We moved. Not to a different town but to a different house. We moved across town to a new 4-plex housing unit built by our school district for the teachers. This was a move unlike any move I’ve done before. Mainly because I couldn’t find an excuse to get out of it. Well, I had plenty of excuses. She just wasn’t buying any of them.
Housing availability in most Alaskan bush village is a tricky deal. Land ownership in the village is not obtainable for individuals, so we can’t buy a house up here. The Native Corporations own the land and they usually build the houses and sell them to native residents. When the government began to build schools out here, the teachers needed places to stay, so the school districts built housing for the teachers to rent. So yes, we pay rent on our teacher’s housing. It is subsidized, but I could rent a house in Oklahoma for about the same as I rent here.
The housing that I lived in for almost 3 ½ years was a half-mile walk from the new school. It was located near the old school and we are now moving in to the housing the district just completed at the new school. The old housing was just that, old. I think my house was built in the late sixties or early seventies, as part of the BIA school they had here. It had issues, but mostly it kept us dry, warm, and the toilet flushed when we pushed the handle. We would get snow through the ceiling in the kitchen if the wind was blowing in a certain direction, but that didn’t happen often. The rugs in the bathroom would freeze to the floor in the winter, making that first step out of the shower a second wakeup for the day. But it served us well. The half-mile walk will not be missed in the winter storms.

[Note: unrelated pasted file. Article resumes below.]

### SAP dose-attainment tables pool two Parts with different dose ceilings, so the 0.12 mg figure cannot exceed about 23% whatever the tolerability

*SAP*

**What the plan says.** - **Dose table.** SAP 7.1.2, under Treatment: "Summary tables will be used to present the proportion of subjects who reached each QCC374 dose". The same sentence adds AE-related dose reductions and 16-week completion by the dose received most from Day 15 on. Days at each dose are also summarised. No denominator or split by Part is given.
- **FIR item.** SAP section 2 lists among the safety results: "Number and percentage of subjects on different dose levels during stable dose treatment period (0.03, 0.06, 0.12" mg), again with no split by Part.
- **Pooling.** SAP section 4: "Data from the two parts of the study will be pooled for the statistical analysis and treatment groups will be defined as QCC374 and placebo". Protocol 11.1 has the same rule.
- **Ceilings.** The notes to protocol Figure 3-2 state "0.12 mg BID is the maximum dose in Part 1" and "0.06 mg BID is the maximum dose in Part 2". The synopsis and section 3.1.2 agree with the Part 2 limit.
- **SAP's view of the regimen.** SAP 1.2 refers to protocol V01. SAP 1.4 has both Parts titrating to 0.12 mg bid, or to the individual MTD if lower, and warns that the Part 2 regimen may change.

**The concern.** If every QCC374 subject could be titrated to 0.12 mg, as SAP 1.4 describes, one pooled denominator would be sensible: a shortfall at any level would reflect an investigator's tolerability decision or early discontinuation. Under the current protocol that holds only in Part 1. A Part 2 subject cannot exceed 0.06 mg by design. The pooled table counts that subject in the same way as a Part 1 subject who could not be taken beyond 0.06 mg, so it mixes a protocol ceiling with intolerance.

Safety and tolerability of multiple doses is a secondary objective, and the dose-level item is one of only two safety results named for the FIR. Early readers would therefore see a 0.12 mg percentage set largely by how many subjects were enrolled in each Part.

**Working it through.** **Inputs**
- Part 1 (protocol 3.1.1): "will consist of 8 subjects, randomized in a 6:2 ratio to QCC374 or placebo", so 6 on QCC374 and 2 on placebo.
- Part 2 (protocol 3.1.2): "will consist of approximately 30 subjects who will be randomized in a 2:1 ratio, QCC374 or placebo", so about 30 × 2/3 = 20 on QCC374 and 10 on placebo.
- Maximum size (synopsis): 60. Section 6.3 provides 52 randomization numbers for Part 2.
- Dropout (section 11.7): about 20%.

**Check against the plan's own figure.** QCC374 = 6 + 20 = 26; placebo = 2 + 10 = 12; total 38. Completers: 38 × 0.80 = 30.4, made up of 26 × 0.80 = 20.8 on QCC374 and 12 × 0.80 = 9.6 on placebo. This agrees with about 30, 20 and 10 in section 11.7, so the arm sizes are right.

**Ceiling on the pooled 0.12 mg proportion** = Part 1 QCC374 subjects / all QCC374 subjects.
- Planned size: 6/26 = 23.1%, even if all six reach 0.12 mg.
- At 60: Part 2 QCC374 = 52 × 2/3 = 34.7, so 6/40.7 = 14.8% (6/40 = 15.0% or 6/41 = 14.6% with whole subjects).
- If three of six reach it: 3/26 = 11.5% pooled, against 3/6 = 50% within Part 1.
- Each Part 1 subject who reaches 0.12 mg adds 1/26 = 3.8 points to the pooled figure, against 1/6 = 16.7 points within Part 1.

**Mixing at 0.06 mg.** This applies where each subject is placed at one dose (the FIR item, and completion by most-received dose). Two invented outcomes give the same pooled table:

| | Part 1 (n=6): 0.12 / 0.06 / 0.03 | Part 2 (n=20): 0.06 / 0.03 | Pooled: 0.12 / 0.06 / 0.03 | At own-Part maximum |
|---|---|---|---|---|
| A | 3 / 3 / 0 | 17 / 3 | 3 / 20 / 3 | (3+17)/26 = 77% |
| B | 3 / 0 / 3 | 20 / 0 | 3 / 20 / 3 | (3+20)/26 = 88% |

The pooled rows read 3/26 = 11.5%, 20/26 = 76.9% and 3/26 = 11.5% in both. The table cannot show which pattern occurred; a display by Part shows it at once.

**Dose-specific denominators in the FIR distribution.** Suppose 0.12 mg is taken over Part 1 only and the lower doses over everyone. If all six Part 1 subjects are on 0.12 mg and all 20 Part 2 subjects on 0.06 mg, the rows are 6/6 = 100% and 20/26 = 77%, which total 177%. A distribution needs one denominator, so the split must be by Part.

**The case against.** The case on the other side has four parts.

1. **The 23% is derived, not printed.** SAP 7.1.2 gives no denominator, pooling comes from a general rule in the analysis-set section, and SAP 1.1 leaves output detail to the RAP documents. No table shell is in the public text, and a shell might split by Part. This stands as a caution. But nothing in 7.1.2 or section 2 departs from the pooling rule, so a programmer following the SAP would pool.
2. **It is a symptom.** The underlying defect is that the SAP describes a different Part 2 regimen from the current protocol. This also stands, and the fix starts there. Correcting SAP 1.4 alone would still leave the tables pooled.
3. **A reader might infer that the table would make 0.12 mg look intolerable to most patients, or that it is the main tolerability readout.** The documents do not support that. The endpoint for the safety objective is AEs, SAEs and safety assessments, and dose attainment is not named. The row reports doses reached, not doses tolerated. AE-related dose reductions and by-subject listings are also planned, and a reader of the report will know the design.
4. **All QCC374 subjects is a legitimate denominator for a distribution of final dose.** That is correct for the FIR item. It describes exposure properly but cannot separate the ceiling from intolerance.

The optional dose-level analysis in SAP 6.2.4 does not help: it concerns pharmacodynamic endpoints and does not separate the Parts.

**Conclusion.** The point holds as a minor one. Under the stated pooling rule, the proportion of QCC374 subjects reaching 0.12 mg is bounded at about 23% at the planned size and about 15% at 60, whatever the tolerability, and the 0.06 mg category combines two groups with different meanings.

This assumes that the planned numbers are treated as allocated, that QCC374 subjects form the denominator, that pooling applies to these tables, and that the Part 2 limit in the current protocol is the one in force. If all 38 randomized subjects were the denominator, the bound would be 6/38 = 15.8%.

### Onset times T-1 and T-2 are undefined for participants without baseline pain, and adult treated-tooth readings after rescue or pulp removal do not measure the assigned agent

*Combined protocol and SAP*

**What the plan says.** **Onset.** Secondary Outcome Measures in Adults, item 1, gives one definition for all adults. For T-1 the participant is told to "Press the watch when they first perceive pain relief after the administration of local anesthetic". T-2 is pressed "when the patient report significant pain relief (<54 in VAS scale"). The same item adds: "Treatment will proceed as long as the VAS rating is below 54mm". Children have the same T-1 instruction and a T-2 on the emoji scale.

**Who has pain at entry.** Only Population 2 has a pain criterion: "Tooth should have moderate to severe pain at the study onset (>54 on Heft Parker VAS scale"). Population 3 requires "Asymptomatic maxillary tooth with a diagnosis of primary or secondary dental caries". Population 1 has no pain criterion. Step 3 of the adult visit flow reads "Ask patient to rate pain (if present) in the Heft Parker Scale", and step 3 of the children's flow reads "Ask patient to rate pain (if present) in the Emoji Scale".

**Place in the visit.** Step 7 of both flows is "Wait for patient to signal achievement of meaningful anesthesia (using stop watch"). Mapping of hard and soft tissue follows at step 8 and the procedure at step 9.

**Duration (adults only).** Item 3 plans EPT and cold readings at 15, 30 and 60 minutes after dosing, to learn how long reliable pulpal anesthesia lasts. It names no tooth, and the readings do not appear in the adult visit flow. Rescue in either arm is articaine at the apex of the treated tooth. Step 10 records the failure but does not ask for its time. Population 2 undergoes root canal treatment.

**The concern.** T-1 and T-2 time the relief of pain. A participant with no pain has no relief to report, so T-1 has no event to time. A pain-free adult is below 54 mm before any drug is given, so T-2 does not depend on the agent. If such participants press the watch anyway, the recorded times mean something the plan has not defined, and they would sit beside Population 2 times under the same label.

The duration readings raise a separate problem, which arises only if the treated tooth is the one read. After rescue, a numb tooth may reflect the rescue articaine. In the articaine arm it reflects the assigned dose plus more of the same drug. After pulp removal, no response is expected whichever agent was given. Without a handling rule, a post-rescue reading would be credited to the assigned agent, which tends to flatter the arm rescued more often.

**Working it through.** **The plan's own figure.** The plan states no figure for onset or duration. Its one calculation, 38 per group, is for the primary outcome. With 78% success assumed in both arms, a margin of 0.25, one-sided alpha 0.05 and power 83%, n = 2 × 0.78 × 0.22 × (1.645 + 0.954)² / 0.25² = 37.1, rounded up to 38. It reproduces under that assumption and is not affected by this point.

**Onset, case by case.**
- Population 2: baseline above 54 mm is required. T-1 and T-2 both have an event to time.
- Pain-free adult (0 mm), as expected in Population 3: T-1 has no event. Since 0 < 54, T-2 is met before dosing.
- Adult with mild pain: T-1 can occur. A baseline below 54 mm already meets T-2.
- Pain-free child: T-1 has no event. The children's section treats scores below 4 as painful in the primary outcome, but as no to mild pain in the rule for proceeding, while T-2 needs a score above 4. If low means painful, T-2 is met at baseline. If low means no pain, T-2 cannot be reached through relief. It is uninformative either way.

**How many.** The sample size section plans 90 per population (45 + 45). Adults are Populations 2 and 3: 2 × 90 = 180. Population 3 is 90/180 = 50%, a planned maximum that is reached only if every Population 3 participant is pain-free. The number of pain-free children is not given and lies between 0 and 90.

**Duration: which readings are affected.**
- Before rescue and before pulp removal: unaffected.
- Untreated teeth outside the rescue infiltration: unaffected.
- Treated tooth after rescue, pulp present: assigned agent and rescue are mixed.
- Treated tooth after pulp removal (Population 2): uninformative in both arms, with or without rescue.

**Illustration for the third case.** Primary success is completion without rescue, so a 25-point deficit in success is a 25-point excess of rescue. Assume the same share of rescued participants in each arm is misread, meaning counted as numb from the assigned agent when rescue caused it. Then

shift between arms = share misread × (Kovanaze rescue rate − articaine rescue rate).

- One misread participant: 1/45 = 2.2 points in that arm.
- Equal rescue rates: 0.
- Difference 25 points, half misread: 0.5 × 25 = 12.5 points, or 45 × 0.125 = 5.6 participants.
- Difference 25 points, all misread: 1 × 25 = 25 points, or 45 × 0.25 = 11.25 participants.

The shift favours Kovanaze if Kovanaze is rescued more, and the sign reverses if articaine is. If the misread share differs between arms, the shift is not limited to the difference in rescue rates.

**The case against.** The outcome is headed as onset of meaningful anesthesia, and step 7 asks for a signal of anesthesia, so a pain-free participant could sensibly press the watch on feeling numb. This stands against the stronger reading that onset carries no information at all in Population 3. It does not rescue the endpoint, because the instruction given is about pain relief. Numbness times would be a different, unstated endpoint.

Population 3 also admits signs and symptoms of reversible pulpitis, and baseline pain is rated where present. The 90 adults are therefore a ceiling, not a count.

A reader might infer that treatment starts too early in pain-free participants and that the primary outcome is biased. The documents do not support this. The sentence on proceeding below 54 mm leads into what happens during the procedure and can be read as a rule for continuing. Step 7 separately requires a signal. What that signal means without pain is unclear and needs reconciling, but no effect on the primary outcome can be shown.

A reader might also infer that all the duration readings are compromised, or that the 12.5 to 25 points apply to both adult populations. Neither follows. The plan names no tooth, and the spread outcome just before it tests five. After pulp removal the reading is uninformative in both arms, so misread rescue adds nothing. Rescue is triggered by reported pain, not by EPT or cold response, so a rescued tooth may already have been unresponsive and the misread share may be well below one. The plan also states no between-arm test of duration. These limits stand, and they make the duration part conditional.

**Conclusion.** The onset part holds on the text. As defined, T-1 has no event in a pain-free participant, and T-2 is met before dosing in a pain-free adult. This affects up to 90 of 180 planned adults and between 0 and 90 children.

The move itself is a long process. There are four families moving up to the new housing. We don’t have any vehicles for the move, except the ATVs. So, we have been shuffling plastic totes on the back of the two ATVs for the past week. And we still are not completely finished but close. And it’s been an ordeal. It is exhausting, complaining, as I tend to do. Monica claims she is getting tired of it too, but sometimes she lies. Also, it takes a lot of effort on my part deflecting angry glares coming my way. It seems as if she’s almost annoyed with me.
|This is what has been keeping me off the floor.|
I'll take blame for some of this sadness but not all.
Now we have a new house. And most importantly, we have new furniture. Our old furniture was awful. It was uncomfortable, falling apart, and I’m certain contributed to my hair loss. It did keep us up off the floor, but barely. My chair was held together by duct tape and I had to use extra pillows for cushions. The couch where Monica ruled the house from also used old pillows and cardboard for support. Now we have new furniture that reclines with footrests. The only problem is that they are made of microfiber. When I stand up out of my chair, between the fleece and microfiber, I have enough static charge to power a Prius for 50 miles. But I usually use that electrical charge to shock my hand on the refrigerator door. I think I am going to put duct tape on the handle.
|New chair, new house, old me.|
The weeklong move using four-wheelers is nearly complete and I am enjoying the benefit of being less than 50 feet from my place of employment. Now, when I forget something back at the house, like maybe pants, I can go back and get them. Instead of when we lived across the village, I would just have to figure that whatever I forgot must not have been that important. Also, the school is going to strictly enforce the “wear pants” rule. I’m anxious to see what ‘strictly’ means.